No, I don’t want my mom to die. She’s only 61. It should have been years from now. My dad should have his beloved wife into his old age. My mom should live to see her great-grandchildren. But that’s not what’s happening. And when the Virgin Mary passed through death, I am sure that there was great sorrow at her passing, too. No one wanted her to die. No one wanted this woman who had held the very God of the universe within her womb to leave us all alone. Think of what was being lost! Think of that unique human experience of God passing from this world!
And think of what it must be like to be waiting for that, waiting in uncertainty for the inevitable.
In remembering the passing from this life of her grandmother, my mother wrote this: “Waiting can be hard, but I learned that it is in the waiting that we get to spend time with God in His presence. Grandma’s presence was a wonderful place to be. I never really knew why when I was young. I know now. She loved me so much! God’s presence is so wonderful because He loves me so much!”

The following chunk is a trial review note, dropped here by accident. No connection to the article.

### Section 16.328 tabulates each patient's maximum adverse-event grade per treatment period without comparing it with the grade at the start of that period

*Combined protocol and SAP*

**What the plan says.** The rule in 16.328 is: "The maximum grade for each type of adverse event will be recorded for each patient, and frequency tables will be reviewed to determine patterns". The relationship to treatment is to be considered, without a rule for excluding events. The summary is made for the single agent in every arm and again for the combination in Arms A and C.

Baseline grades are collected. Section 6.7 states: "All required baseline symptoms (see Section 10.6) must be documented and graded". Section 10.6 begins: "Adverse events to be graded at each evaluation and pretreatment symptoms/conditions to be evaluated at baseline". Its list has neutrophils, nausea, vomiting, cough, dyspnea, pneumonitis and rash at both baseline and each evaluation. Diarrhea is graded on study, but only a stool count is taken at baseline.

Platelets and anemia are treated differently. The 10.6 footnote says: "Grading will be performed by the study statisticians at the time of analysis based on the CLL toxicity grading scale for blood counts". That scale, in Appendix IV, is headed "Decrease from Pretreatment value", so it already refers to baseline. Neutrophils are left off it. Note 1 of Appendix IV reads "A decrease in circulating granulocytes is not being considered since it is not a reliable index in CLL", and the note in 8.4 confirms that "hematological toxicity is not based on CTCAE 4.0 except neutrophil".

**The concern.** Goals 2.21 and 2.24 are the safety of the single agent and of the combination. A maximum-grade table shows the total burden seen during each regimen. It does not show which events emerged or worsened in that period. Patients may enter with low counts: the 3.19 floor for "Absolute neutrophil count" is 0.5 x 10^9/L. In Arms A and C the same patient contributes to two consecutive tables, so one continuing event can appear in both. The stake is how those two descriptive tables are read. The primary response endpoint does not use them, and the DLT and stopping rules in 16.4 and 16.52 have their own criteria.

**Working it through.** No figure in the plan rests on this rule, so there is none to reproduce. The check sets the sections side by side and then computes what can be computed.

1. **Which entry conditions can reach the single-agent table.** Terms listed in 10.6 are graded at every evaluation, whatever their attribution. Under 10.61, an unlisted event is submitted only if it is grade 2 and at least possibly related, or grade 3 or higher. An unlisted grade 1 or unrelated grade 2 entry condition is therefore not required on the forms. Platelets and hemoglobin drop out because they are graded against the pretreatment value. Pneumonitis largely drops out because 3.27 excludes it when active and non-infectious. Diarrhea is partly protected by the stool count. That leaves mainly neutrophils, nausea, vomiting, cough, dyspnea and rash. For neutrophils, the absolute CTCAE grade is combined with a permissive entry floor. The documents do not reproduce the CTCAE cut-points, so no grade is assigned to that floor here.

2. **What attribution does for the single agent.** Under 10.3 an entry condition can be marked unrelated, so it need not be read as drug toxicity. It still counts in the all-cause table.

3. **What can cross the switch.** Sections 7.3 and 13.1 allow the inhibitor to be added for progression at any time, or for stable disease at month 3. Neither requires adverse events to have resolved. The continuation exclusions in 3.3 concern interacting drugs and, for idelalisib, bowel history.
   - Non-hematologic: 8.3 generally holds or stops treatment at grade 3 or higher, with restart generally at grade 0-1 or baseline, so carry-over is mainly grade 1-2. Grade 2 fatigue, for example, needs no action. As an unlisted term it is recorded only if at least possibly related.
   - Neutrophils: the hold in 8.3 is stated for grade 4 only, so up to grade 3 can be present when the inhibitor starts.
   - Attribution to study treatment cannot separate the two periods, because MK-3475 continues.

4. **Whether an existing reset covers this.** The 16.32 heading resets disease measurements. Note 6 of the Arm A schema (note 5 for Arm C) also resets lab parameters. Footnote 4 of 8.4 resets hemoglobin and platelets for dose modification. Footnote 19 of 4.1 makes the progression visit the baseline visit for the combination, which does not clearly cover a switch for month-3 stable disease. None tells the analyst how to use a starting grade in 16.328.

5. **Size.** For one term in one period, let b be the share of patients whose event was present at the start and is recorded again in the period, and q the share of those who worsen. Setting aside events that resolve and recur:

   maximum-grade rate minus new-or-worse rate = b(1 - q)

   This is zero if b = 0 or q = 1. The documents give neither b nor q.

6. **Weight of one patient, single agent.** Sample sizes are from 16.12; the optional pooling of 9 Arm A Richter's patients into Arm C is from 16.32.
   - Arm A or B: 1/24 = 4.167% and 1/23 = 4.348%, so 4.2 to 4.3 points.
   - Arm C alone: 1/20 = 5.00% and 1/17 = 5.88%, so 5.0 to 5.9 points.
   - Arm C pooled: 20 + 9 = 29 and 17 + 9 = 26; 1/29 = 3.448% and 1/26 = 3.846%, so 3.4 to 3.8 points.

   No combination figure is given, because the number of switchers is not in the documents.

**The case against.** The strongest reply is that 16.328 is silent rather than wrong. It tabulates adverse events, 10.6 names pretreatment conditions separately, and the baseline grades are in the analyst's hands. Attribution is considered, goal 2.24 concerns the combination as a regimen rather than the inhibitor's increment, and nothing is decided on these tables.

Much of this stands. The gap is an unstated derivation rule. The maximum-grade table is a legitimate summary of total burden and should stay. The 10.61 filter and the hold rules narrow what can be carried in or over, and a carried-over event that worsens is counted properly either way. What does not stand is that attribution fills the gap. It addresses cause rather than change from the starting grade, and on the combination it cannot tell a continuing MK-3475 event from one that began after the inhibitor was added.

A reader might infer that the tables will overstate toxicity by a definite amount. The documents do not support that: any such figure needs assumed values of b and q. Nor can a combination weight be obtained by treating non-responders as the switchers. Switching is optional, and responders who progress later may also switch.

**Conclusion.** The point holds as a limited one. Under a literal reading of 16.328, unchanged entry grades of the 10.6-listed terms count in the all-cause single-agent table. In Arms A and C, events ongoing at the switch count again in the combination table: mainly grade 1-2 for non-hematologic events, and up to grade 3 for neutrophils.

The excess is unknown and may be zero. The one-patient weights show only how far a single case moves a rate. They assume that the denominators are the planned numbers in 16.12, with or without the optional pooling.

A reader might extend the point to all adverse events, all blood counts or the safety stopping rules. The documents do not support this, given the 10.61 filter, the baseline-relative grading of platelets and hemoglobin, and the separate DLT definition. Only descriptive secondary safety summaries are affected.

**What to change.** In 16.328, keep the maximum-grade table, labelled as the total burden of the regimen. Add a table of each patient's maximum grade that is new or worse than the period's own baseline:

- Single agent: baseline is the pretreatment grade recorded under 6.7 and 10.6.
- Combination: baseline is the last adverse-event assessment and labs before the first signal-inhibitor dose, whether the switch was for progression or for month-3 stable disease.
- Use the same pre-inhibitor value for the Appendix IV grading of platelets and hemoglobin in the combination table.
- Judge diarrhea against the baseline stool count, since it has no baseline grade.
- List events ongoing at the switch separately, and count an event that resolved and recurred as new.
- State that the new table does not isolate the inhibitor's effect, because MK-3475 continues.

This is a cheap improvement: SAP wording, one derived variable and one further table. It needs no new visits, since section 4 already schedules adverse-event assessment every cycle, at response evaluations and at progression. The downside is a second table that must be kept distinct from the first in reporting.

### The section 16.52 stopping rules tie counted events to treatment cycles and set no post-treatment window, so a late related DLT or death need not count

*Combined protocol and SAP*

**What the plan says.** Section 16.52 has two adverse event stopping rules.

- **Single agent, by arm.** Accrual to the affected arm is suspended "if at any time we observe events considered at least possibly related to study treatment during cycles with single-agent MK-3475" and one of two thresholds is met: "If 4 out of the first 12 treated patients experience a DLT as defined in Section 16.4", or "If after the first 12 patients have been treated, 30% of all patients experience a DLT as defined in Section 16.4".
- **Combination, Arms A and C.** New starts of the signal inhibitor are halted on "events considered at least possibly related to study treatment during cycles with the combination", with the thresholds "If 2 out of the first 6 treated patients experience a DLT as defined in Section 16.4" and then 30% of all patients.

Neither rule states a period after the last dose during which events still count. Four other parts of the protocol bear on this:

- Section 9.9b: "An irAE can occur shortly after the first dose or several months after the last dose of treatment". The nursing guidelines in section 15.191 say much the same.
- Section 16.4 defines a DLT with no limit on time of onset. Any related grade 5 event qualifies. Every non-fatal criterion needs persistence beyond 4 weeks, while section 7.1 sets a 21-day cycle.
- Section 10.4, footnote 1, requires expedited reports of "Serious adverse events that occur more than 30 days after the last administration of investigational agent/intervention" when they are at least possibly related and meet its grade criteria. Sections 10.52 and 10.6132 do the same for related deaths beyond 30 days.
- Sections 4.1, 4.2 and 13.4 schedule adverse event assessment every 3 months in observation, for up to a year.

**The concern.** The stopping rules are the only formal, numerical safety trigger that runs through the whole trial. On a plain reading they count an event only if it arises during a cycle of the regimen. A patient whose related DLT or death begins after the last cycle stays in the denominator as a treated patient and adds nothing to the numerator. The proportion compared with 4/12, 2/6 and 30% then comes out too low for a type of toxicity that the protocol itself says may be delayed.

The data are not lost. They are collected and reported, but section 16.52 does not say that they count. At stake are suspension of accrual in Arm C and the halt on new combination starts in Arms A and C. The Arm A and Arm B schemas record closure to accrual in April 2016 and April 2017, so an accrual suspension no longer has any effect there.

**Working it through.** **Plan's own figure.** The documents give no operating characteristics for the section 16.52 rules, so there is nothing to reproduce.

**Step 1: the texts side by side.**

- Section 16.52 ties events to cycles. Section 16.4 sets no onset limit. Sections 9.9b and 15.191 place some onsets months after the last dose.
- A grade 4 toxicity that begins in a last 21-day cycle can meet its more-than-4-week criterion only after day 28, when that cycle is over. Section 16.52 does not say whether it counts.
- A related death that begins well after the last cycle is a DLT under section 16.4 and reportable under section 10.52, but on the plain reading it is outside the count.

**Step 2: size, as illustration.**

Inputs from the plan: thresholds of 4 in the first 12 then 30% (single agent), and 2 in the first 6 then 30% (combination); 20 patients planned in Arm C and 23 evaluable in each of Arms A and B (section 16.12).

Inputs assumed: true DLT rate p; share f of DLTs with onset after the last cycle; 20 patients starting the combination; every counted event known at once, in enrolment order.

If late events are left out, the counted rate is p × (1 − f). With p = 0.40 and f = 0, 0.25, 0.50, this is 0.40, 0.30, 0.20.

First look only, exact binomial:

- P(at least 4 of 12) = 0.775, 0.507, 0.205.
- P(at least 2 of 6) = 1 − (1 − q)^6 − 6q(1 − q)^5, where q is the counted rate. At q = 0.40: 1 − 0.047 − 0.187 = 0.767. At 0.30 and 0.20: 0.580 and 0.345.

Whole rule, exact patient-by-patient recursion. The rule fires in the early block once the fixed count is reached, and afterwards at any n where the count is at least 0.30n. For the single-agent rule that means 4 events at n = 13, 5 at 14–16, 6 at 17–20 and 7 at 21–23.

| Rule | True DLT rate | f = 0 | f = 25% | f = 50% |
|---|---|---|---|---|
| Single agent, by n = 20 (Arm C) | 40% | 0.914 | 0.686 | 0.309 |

And so we wait. But we are Christians, and so we wait while redeeming the time. Whether we are waiting for something good to happen, for something bad to happen, or even just waiting for the completion of our own days here on this earth and our passage through death to life, we do not wait without hope. We do not wait without action. We wait with expectation. We wait with love to be in the presence of the God Who loves us, the God Whose presence is indeed full of wonder. Our waiting is a waiting that is happy to be here for as long as we can. We are here to be with God. And that is enough.
To God therefore be all glory, honor and worship, to the Father and to the Son and to the Holy Spirit, now and ever, and unto ages of ages. Amen.